Memory is the reactivation of a trace laid down by earlier experience [1,2,3,4]. Explicit or declarative memory is divided into short-term (working) memory and long-term memory, such as, e.g., episodic (related to events or experiences) or semantic (related to facts and concepts) memories. The hippocampus and related cortices play an important role in storing and retrieving memories as well as in spatial navigation. In contrast, implicit (unconscious) procedural memory essentially relies on brain areas implicated in motor function, such as the cerebellum and the striatum.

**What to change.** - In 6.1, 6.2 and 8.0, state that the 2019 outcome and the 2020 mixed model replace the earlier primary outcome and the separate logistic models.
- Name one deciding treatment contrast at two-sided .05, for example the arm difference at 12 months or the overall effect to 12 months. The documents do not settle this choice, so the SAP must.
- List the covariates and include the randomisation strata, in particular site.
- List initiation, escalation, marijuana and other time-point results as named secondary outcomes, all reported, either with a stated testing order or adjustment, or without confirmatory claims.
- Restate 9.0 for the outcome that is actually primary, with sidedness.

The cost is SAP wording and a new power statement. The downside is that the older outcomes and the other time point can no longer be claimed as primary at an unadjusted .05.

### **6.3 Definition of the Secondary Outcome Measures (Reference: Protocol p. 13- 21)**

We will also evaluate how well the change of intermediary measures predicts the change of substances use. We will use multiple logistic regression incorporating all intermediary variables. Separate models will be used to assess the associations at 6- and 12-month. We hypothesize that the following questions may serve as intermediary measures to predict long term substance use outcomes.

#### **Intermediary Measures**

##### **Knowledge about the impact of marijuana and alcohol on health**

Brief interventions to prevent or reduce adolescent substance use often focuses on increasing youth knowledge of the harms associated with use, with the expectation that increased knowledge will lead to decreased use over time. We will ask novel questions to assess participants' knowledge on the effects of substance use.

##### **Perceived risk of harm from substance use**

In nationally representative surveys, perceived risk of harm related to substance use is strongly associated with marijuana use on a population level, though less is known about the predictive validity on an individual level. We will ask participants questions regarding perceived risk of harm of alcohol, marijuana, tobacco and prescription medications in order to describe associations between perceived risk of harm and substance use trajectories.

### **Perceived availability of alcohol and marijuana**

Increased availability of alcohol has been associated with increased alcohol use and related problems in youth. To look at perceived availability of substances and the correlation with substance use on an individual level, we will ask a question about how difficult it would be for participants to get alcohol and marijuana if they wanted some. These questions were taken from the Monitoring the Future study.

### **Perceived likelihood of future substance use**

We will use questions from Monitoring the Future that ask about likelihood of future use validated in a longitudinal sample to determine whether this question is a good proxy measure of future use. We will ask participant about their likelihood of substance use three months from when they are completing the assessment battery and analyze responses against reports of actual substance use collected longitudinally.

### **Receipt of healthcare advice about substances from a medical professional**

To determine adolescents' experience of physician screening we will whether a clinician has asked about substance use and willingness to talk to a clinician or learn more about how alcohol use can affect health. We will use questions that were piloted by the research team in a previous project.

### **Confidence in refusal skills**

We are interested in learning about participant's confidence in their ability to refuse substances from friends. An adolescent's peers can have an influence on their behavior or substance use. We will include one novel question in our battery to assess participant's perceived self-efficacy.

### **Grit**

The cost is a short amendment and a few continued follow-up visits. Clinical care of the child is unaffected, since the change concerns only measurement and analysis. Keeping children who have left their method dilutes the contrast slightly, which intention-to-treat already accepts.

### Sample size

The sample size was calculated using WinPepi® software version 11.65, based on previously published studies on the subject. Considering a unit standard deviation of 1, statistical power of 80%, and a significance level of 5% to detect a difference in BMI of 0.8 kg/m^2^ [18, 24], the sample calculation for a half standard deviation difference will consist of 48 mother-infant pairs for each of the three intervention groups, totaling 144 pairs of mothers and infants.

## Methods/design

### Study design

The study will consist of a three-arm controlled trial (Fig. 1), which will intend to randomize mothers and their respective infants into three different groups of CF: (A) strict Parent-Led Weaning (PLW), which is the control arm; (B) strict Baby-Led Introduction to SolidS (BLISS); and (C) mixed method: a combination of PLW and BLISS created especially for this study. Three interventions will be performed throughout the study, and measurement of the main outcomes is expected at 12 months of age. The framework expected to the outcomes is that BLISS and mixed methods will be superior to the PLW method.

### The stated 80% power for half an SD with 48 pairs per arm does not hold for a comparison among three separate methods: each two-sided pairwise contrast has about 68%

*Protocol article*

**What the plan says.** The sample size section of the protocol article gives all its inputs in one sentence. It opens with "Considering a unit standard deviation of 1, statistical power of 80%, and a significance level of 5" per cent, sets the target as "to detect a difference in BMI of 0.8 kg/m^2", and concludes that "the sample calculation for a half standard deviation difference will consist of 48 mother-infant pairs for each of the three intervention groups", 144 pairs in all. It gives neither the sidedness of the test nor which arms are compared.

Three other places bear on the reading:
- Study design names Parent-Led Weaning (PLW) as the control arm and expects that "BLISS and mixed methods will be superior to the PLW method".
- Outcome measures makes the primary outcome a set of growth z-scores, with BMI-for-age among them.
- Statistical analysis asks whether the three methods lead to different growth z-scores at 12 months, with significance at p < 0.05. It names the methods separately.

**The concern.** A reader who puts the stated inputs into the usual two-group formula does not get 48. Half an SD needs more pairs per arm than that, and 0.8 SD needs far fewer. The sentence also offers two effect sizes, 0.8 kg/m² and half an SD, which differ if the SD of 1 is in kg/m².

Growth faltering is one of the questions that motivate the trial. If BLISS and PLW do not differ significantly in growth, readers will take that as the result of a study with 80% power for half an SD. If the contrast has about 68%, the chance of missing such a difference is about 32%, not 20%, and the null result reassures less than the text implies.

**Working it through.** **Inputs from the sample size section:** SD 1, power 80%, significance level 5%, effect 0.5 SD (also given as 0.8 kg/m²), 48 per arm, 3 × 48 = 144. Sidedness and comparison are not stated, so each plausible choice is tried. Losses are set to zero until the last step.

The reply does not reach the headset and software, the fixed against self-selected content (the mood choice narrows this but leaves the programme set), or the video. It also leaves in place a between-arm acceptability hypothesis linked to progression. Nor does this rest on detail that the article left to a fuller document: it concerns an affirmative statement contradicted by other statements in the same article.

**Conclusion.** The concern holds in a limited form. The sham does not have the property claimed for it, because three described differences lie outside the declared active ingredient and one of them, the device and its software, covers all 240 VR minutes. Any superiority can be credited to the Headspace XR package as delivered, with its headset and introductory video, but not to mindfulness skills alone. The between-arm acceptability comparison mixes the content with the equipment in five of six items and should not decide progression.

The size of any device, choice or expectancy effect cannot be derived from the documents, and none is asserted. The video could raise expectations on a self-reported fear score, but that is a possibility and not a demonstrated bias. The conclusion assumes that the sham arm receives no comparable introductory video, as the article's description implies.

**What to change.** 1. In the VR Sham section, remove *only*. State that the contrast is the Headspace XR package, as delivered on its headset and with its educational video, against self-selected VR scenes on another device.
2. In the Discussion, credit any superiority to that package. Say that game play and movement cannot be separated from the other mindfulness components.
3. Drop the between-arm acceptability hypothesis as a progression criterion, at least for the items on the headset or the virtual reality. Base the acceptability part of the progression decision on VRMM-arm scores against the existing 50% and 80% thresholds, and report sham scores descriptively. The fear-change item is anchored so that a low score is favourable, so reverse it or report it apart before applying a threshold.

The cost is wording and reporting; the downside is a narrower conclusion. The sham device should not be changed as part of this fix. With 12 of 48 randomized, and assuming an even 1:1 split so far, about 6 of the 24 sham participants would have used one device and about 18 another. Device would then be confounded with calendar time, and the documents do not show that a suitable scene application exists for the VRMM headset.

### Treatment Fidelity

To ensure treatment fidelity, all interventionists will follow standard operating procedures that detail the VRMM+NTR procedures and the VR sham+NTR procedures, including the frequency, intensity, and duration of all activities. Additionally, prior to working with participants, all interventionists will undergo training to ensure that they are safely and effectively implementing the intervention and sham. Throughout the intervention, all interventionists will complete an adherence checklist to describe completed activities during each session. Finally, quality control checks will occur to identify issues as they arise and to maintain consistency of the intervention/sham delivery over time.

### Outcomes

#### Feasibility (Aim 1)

The hippocampus contains Ammon’s horns (Cornu Ammonis: CA) and the dentate gyrus (DG) and is intimately associated to the entorhinal cortex (EC). The axons of layer II neurons in the EC project to the DG and to a lesser extent to the CA3 region through the perforant pathway. Granule cells of the DG send mossy fiber projections to the CA3 pyramidal cells, which, in turn, send Schaffer collaterals to CA1 pyramidal cells, which project back to layer V neurons of the EC. This constitutes the classical trisynaptic circuit of the hippocampus (EC–DG–CA3–CA1–EC), initially described by Ramon y Cajal in the early 20th century [5] and supposed to encode memory. In addition, CA1 pyramidal neurons receive a direct input from layer III cells of the EC through the temporoammonic pathway. Moreover, CA3 cells interconnect through recurrent collaterals. Granule cells of the DG also project to the mossy cells in the hilus and hilar interneurons, which send excitatory and inhibitory projections, respectively, back to the granule cells.